Amazon's Push Into Pharmacy Business Is Full of Promise and Pitfalls

By Jonathan D. Rockoff and Laura Stevens Features Dow Jones Newswires

A move by Amazon.com Inc. into the $412 billion pharmacy business would shake up how generations have gotten their medicines, but success could prove elusive even for the ever-expanding e-retailer.

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People familiar with the matter confirmed that Amazon is considering entering the business. The U.S. market for selling prescription drugs appears ripe for an e-commerce makeover. Every year pharmacies in the U.S. dispense about 4.5 billion prescriptions. Patients pick up about 9 out of 10 prescriptions at a retail pharmacy, much the same way their parents did decades ago, even though their doctors likely sent their prescriptions to the store electronically.

Consolidation of the drug supply chain in the hands of a few big players has also been criticized by many patients and drug manufacturers, who are looking for new ways to buy and sell medicines.

Retailers including Amazon may be "sensing there is a significant discontinuity, a shift, about to occur and it is time to jump in," said Pratap Khedkar, who heads the pharmaceuticals practice at consulting firm ZS Associates.

But while filling drug prescriptions online may be a big, inviting target for Amazon, it would pose very different challenges than selling books, toys and videogames, say industry experts.

Medicines are highly regulated; they can be sold only by a pharmacy with a state-issued license. Most important: The patient usually doesn't pay directly for their prescription drugs.

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"Amazon has built its business dealing with first-party payment -- the consumer," said Adam Fein, president of Pembroke Consulting, which advises on the drug-distribution chain. "It's a very different business when the consumer is sharing the cost with a third party."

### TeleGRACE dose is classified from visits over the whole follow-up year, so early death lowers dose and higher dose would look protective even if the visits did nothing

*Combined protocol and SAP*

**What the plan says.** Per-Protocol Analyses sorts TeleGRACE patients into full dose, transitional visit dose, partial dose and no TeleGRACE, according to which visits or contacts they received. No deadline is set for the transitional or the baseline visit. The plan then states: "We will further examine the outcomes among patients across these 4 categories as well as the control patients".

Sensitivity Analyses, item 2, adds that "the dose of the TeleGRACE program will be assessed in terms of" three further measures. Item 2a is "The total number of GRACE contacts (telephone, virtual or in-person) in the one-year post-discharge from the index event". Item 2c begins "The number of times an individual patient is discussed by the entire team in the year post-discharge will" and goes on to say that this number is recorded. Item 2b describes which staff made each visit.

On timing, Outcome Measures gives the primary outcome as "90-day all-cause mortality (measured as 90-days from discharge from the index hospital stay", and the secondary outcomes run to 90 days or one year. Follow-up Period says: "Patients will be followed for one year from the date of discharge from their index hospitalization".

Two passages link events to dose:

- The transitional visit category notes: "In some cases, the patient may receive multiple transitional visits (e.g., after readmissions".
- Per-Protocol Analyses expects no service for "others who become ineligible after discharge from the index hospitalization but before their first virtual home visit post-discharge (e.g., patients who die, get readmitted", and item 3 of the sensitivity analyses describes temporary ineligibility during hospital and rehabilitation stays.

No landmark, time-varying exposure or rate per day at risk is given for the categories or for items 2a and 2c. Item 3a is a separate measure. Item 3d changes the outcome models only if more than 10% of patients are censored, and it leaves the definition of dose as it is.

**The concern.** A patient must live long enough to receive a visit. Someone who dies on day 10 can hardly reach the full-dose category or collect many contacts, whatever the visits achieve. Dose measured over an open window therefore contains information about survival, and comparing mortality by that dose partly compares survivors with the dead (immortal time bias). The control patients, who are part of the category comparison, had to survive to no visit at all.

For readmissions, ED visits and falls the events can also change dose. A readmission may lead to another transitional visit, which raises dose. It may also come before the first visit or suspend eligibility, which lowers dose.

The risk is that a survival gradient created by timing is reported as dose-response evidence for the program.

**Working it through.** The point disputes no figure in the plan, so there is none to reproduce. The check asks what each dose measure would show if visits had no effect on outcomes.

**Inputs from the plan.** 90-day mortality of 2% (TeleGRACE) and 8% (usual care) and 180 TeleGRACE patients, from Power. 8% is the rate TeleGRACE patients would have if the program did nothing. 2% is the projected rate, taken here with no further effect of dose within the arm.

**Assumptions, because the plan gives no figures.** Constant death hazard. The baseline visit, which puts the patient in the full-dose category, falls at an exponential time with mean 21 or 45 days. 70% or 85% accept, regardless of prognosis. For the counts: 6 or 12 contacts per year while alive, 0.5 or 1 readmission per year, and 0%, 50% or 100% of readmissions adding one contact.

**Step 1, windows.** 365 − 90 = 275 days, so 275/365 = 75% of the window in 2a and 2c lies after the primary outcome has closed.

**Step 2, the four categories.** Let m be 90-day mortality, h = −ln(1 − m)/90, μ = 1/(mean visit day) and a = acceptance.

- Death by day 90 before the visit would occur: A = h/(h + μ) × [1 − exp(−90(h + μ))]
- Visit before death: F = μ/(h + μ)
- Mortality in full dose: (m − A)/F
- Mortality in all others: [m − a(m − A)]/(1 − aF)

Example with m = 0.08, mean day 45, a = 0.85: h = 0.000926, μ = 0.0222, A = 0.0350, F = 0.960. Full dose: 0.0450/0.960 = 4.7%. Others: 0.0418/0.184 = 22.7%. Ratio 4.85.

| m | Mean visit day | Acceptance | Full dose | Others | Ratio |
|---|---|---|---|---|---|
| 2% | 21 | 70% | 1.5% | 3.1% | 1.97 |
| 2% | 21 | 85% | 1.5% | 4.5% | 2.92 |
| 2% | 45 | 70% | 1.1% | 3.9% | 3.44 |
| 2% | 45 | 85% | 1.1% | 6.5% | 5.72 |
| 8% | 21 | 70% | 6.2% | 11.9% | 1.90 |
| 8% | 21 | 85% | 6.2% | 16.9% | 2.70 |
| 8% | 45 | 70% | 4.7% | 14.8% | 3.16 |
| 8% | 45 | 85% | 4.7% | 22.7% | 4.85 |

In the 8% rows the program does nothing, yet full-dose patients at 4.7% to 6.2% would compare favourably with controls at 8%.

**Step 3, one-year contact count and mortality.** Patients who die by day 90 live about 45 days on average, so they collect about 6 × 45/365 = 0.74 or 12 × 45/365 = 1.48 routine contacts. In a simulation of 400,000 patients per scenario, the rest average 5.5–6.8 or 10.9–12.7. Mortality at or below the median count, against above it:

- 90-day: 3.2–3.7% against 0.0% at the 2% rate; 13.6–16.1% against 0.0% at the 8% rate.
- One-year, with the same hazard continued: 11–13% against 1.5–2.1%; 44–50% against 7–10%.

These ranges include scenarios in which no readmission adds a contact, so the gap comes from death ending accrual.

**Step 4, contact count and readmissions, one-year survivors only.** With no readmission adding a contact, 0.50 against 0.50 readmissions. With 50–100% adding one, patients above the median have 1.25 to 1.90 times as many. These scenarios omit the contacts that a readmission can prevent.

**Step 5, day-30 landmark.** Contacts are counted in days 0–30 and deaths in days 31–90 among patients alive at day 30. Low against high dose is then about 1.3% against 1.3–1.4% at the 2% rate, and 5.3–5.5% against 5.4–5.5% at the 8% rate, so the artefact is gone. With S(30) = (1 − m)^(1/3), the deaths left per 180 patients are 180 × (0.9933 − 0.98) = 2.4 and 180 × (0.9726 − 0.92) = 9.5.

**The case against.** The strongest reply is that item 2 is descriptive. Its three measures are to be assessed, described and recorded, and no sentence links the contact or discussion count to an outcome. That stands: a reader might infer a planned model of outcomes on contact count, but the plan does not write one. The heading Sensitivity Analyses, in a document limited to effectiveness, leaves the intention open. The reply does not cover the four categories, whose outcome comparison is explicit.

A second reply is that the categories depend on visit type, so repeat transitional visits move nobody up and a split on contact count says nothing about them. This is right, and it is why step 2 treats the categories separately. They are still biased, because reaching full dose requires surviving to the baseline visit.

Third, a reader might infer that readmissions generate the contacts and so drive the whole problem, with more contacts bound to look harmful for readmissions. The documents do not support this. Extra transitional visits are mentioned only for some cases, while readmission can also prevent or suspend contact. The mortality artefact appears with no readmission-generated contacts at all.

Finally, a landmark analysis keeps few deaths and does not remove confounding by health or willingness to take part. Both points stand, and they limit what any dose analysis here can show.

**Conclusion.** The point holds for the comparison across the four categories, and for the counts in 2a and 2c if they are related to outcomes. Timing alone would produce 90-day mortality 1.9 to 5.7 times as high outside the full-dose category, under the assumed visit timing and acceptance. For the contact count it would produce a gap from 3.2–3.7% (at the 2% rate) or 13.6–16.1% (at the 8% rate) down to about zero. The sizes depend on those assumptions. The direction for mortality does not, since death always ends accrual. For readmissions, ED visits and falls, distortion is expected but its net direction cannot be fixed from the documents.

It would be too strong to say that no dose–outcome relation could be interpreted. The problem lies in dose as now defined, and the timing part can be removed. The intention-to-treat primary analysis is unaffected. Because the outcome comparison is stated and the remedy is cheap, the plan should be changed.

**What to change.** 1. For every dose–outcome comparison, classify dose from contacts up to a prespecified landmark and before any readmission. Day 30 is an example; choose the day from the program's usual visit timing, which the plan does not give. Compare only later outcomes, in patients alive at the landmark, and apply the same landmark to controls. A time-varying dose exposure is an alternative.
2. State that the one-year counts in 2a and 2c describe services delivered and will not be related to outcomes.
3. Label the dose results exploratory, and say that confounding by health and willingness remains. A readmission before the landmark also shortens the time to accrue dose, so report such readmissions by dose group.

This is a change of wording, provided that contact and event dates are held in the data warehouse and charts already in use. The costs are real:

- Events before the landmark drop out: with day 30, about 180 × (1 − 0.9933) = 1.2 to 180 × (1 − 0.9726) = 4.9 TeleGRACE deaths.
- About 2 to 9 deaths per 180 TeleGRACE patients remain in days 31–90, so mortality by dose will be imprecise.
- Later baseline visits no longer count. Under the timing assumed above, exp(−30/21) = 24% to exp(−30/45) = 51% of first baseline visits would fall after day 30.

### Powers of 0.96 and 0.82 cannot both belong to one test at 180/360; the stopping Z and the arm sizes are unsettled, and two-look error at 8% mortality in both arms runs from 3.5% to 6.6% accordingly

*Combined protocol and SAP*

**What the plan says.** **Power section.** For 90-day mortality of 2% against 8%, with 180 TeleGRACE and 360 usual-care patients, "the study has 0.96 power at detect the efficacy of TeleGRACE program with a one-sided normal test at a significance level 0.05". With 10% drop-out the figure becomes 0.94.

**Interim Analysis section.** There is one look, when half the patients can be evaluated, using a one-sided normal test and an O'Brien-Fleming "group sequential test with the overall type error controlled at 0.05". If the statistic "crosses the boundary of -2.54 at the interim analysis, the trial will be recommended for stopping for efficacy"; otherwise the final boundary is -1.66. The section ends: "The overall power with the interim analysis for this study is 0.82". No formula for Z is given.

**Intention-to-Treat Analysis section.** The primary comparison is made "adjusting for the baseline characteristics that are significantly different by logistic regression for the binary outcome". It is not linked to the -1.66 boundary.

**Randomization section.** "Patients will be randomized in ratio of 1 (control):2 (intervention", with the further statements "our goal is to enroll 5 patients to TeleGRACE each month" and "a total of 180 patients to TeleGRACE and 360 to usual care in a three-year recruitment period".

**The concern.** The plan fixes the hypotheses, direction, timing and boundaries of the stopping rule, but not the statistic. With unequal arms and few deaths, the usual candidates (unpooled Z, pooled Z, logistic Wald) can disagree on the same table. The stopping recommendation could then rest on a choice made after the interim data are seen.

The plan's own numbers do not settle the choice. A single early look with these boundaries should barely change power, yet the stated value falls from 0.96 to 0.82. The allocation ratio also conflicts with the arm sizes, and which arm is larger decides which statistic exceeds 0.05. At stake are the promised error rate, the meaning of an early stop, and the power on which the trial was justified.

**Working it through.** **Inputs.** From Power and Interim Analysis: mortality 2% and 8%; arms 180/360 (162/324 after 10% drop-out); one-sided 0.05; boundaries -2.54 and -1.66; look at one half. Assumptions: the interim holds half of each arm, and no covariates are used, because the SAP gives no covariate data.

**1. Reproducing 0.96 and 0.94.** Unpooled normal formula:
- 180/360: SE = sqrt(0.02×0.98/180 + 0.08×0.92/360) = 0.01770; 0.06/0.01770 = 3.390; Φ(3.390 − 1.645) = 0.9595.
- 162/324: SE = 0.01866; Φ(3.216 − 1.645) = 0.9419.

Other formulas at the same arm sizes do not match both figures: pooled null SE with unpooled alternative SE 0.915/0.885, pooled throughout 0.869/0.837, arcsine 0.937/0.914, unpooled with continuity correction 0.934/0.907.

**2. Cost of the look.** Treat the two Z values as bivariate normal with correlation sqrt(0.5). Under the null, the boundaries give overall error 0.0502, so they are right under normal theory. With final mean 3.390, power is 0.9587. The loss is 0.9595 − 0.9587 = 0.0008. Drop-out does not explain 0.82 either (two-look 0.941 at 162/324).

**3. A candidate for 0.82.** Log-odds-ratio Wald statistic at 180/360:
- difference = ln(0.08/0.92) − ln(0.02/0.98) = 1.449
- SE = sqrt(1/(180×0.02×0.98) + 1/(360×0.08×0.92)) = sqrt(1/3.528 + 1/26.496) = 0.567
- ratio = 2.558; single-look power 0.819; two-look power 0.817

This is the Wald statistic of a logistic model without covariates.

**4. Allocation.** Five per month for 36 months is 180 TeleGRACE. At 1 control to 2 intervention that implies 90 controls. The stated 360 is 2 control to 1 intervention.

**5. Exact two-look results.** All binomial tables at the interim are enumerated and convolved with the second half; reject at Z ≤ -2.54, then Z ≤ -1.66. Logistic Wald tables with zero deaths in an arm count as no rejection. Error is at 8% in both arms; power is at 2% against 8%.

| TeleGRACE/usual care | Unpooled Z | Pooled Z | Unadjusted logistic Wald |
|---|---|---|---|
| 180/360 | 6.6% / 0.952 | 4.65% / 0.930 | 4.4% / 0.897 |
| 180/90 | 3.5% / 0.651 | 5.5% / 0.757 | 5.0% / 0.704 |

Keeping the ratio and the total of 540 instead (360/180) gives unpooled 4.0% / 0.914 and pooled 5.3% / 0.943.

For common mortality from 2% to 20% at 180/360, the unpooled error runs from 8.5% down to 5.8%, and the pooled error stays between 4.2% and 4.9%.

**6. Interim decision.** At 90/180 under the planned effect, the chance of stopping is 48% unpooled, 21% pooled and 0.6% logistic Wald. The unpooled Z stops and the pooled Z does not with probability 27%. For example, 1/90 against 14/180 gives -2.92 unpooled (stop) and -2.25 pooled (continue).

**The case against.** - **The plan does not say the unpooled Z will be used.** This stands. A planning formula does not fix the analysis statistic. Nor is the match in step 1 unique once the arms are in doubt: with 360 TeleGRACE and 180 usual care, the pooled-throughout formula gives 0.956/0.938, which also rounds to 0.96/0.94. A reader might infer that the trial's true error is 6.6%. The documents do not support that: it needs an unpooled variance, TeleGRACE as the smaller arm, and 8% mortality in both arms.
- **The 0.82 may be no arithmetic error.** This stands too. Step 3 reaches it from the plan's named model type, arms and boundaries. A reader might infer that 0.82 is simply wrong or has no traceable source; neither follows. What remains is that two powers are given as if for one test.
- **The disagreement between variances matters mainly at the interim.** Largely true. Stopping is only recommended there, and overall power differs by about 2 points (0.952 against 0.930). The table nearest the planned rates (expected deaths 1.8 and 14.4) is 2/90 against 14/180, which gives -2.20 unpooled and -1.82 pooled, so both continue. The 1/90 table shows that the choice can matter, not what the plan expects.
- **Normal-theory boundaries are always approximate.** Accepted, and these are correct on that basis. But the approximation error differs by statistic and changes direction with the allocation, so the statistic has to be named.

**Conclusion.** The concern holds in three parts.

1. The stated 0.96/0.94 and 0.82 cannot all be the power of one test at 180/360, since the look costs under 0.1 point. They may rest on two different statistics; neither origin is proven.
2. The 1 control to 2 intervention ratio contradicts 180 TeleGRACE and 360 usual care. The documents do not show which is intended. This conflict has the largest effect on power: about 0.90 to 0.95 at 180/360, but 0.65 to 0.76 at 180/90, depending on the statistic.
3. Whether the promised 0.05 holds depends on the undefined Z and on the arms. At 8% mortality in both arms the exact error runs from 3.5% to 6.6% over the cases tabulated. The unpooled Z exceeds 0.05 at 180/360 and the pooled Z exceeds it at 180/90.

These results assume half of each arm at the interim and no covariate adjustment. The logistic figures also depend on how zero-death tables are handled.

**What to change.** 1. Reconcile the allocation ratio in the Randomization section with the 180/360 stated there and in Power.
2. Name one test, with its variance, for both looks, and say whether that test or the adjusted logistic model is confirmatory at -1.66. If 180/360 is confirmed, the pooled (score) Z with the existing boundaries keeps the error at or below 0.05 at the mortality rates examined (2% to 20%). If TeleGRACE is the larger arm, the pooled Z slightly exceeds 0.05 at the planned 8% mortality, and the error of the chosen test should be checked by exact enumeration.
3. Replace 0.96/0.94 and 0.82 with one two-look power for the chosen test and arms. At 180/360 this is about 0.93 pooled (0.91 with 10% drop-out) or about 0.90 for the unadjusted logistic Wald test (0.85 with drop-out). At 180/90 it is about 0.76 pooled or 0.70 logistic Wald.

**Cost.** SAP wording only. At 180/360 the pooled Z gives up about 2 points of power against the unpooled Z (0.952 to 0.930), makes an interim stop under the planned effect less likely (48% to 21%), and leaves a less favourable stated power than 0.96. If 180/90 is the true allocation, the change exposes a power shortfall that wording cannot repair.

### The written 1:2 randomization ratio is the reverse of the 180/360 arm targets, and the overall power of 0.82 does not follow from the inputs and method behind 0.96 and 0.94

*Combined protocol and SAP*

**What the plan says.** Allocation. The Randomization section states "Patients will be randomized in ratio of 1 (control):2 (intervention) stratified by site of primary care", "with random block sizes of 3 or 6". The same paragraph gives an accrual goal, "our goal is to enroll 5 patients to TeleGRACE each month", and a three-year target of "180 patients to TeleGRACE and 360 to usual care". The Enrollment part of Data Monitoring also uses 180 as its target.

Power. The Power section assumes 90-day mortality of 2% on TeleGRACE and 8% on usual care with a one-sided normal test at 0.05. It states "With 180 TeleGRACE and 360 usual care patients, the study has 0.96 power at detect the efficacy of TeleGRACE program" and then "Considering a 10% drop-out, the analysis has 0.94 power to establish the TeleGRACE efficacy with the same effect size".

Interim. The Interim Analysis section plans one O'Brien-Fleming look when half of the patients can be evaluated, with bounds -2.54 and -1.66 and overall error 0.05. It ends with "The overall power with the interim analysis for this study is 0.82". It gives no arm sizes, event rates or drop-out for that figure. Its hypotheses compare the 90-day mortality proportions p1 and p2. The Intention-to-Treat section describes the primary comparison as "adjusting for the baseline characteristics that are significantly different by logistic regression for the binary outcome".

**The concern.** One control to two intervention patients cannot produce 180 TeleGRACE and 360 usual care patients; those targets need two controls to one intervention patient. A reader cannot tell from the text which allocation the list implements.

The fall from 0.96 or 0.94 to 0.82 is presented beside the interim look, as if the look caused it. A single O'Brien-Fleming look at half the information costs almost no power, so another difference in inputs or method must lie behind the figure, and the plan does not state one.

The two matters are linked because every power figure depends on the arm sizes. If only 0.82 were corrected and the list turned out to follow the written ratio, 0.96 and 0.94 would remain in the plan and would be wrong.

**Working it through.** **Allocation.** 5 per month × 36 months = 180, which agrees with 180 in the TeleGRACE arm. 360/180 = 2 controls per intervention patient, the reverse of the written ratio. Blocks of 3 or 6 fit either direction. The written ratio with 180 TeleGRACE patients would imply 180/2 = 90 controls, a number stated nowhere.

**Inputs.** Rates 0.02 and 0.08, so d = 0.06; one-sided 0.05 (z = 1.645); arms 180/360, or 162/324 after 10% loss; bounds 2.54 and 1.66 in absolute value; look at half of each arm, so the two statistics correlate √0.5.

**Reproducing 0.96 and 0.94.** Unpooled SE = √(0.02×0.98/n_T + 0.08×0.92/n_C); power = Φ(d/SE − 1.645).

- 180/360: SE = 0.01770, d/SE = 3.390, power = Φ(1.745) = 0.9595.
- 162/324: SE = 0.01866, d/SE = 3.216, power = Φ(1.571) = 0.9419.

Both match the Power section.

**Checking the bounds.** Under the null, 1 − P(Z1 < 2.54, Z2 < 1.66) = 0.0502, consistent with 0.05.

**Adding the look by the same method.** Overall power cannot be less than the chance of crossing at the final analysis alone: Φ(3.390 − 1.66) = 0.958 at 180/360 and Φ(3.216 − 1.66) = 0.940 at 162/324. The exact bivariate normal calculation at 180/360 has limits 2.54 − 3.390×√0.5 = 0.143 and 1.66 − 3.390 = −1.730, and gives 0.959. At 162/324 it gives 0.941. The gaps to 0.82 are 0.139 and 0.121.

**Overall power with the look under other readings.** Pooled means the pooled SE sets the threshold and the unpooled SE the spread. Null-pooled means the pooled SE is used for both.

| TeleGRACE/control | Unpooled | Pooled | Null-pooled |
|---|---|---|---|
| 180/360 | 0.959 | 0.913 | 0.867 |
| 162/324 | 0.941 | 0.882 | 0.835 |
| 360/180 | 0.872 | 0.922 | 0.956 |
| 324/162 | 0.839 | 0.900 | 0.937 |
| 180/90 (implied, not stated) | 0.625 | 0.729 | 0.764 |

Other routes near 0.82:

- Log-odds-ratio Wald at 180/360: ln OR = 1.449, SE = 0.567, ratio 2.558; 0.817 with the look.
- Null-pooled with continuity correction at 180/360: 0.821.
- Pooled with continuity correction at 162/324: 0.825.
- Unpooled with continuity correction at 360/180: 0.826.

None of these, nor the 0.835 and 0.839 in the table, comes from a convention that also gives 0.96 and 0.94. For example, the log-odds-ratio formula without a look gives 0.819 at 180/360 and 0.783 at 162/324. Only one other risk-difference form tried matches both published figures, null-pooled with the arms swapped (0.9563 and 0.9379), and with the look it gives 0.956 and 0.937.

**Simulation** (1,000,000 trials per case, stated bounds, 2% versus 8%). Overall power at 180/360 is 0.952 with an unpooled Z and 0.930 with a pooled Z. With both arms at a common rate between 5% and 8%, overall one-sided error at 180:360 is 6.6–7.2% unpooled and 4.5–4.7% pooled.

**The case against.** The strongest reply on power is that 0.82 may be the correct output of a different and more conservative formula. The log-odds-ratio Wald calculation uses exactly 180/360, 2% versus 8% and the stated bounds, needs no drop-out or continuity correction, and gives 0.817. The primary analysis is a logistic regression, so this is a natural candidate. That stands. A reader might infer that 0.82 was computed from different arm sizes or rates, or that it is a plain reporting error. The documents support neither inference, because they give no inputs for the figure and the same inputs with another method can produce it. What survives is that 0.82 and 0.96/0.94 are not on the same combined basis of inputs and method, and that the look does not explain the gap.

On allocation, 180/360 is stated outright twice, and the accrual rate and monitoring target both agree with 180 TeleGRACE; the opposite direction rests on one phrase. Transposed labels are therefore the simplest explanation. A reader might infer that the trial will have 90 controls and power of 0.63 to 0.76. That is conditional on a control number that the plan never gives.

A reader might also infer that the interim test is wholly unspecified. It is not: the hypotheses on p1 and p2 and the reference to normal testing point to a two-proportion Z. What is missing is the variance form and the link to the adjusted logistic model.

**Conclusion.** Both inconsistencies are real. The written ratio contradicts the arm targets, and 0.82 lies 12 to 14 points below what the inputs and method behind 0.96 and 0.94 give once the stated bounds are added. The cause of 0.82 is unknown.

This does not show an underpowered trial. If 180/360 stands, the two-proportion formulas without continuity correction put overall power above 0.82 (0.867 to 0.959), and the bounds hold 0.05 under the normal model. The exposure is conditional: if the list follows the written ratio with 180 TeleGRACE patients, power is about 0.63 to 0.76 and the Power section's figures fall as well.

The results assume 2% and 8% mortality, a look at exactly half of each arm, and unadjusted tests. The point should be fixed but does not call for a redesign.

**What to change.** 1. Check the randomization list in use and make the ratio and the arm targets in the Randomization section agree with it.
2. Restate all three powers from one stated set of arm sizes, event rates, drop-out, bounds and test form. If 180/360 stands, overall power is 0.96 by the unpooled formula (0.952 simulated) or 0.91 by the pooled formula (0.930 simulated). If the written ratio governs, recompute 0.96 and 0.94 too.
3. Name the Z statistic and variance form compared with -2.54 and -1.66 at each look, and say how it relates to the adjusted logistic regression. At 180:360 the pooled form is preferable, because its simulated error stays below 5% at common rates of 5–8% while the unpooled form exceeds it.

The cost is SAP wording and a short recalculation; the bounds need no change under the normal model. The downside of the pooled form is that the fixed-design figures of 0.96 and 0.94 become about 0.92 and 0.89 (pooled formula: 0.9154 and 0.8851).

The Seattle company has had an on-again-off-again interest in health care. In 1999, it bought a 40% stake in Drugstore.com Inc.

"There are a lot of differences between books and drugstores, but there are a lot of similarities, too," Amazon Chief Executive Jeff Bezos said at the time. "Customers want selection, convenience, price and information."

Drugstore.com eventually was bought by bricks-and-mortar retailer Walgreen's, which said last year it was shutting down the site to focus on its own digital efforts.

Over the past few months, Amazon has been more active in health care again.

It began selling medical products like syringes and nylon sutures to doctor's offices, hospitals and laboratories as part of its Amazon Business marketplace, a business-to-business platform that sells industrial, office and health-care supplies. Amazon has been applying for pharmacy licenses in certain states over the past few months, which a company spokeswoman says is required for Amazon Business to sell such professional-use medical products.

Filling a drug prescription isn't as straightforward as billing a customer's credit card, then shipping the item, industry experts say.

For patients with drug coverage, health insurers write the checks for the bulk of the cost of medicines. Either the insurers, or the companies they hire to manage prescription-drug benefits, also decide which medicines patients can get and how much they have to pay out of pocket toward the cost.

A pharmacy must sort all that out before handing over a prescription. The pharmacy connects electronically with the drug-benefit manager to make sure the patient can get the prescribed drug under her health plan and calculate how much she and her health plan must pay.

The involvement of middlemen would present steep challenges for Amazon if it wanted to bringing its seamless, one-click experience of buying bedsheets, diapers and tablets to the experience of filling a prescription.

For these reasons, many health-care industry officials and advisers believe Amazon, if it opted to enter the market, would probably seek to join with or buy a company with systems already in place for processing prescriptions and then integrate those systems into its online shopping.

"It will be tough organically," said Meghan Fitzgerald, an assistant professor at Columbia University's Mailman School of Public Health who has worked across the health-care industry.

Write to Jonathan D. Rockoff at Jonathan.Rockoff@wsj.com and Laura Stevens at laura.stevens@wsj.com

(END) Dow Jones Newswires

October 28, 2017 07:14 ET (11:14 GMT)